Succeed With The RN To BSN Program Online
Are you a working RN and considered earning your BSN? Look no further than Sumner College’s RN to BSN program.
The RN to BSN is designed for registered nurses with an associate’s degree in nursing who want to advance in the profession. Our 13-month RN to BSN program will broaden your understanding of best practices in nursing, and prepare you for leadership positions in which increasing levels of education are expected.
RN to BSN Program
The RN to BSN program is designed to allow you to continue working as a nurse while you are enrolled in the program. This way, you can further your education while also furthering your career.
Our program allows you to take the courses online around your work schedule.
Hospitals pursuing Magnet status may require registered nurses have a BSN, or be enrolled in a BSN program. This program is delivered 100% online, offering a convenient and flexible way for working students to continue their education without interrupting their employment. Online classroom size is limited to 25 students per faculty member, so you get the personalized attention you need.
The completion of a bachelor’s degree in nursing is the gateway to graduate-level education, and advanced nursing employment roles.
Learn more about RN to BSN Program:
BSN Job Opportunities
WHAT KIND OF JOBS CAN YOU GET WITH A BSN?
A bachelor of science in nursing will prepare you for a wide variety of job opportunities, including:
- Registered Nurse
- Operating Room/Perioperative Nurse
- Critical Care/ICU Nurse
- Emergency Room Nurse
- Labor and Delivery Nurse
- Medical/Surgical Nurse
- Charge Nurse
- Case Manager
- Home Health Nurse
- Hospice Nurse
- Oncology Nurse
- And many more…
RN to BSN Job Outlook
According to the Bureau of Labor Statistics, the job outlook for registered nurses can expect a 6% increase in employment opportunities by 2031. This is about as fast as the average for all occupations.
In today’s healthcare market, registered nurses with their BSN will have an easier time finding a job than those without a BSN:
- 27.7% of hospitals and other healthcare settings are requiring new hires to have a BSN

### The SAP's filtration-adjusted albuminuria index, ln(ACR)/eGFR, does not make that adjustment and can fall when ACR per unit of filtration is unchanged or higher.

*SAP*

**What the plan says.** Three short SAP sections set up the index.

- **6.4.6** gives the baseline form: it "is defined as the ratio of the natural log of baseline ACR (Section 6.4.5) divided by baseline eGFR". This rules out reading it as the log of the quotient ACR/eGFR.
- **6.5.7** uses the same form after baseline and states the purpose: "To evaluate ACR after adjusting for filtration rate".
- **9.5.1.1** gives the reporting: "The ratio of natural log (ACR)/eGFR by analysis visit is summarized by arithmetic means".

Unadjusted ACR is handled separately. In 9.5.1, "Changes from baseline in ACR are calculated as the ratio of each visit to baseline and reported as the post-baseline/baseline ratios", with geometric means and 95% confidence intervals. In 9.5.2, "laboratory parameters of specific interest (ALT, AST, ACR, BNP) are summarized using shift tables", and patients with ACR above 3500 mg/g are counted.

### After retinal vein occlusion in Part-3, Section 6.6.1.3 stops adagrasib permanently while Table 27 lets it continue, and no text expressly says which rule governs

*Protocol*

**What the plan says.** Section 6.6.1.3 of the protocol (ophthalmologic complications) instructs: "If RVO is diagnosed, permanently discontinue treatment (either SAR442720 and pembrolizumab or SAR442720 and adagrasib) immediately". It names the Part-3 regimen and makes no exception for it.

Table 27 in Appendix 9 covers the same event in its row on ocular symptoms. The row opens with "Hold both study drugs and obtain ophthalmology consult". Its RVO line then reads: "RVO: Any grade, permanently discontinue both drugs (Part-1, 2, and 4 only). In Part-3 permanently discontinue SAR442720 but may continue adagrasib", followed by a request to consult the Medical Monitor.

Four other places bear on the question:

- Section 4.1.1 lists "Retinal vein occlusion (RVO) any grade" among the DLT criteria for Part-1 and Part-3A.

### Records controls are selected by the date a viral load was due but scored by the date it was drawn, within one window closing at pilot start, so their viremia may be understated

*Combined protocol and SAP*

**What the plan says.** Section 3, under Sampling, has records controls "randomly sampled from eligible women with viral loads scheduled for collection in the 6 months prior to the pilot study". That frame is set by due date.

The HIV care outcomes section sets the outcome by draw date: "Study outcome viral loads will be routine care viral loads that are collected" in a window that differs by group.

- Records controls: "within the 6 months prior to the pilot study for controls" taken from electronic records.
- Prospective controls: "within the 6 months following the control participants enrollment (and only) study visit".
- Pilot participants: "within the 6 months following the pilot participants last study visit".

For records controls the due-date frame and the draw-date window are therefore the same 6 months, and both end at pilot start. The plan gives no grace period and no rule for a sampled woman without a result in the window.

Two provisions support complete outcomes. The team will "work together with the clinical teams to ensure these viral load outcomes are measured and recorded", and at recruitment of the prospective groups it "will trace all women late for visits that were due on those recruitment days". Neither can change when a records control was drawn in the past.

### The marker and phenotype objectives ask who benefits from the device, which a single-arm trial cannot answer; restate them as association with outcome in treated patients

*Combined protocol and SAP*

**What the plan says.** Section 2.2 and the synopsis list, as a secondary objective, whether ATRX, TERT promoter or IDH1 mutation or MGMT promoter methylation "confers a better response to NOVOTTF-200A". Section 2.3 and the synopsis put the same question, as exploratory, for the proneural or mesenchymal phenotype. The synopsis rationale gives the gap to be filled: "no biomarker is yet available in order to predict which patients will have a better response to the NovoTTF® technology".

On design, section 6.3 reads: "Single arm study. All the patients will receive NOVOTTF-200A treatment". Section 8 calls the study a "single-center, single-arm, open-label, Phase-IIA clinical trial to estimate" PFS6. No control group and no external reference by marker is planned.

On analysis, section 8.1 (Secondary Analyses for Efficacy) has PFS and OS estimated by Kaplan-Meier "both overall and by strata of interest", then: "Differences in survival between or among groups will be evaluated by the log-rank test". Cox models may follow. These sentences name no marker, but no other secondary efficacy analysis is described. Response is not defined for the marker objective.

- 71.7% of employers are expressing a strong preference for BSN program graduates
- Rate of job offers for new nursing graduates four to six months after program completion:
- 93% for entry-level BSN graduates
- 89% for entry-level MSN graduates
Learn more about the RN to BSN program at Sumner College in Portland, Oregon:
Certified Nurse Midwife Career
Certified Nurse Midwives (CNMs) are becoming more common for women and mothers across the nation. Overall employment of Nurse Midwives is projected to grow 40 percent from 2021 to 2031, much faster than the average for all occupations.
What is a Nurse Midwife?
Nurse Midwives are primary health care providers for women of all ages and provide all types of gynecological, prenatal, and post-pregnancy care.
According to Mayo Clinic College of Medicine and Science, common tasks and duties include:
- Confirming and dating pregnancy
- Providing prenatal and postpartum care
- Caring for women during childbirth including monitoring the mother and fetus during labor, assessing labor progress, managing complications, assisting with pain management, performing episiotomies if needed, and delivering the newborn and placenta
- Providing education for new parents on infant care
- Supporting new mothers that are breastfeeding with education and training
- Preparing pregnant women for what to expect during the birthing process
- Performing preventive health screenings and tests
- Diagnosing and treating gynecological disorders such as sexually transmitted diseases and infertility
Become a Certified Nurse Midwife
There are many different paths in the Midwifery field. They could include:
- CNM: Certified Nurse-Midwives are Registered Nurses who have additional certification as a Midwife. That double licensure gives them additional opportunity and training in the medical field. Specific Midwifery education is the same for a CNM and CM.
- CM: A Certified Midwife is someone who is certified as a Midwife, but doesn’t have a Registered Nursing license as well. The certification is identical for a CM and CNM, the only difference is the Registered Nursing license.
- CPM: A Certified Professional Midwife is certified and must have particular experience in home-birth or out-of-hospital settings. The certification requirements are much less than that of a CM or CNM. A Midwifery program may still be involved, but often it is less detailed and intense.
- Doula: Doulas are not maternity care providers, but provide informational and emotional support for a mother during childbirth. Doulas provide services to mothers while they are pregnant, during their labor and delivery, as well as after the baby is born. Some Doulas work directly for birth centers or hospitals, while others are hired directly by expecting mothers. Because Doulas don’t provide medical support, there aren’t direct legal requirements regarding their practice. Some doulas get formal training, though it’s not required.
The average CNM salary in the United States is $117,216, as reported by Salary.com.
Become a Certified Nurse Midwife
If you’re truly interested in becoming a Nurse Midwife, start with your RN or BSN from Sumner College and then pursue your CNM.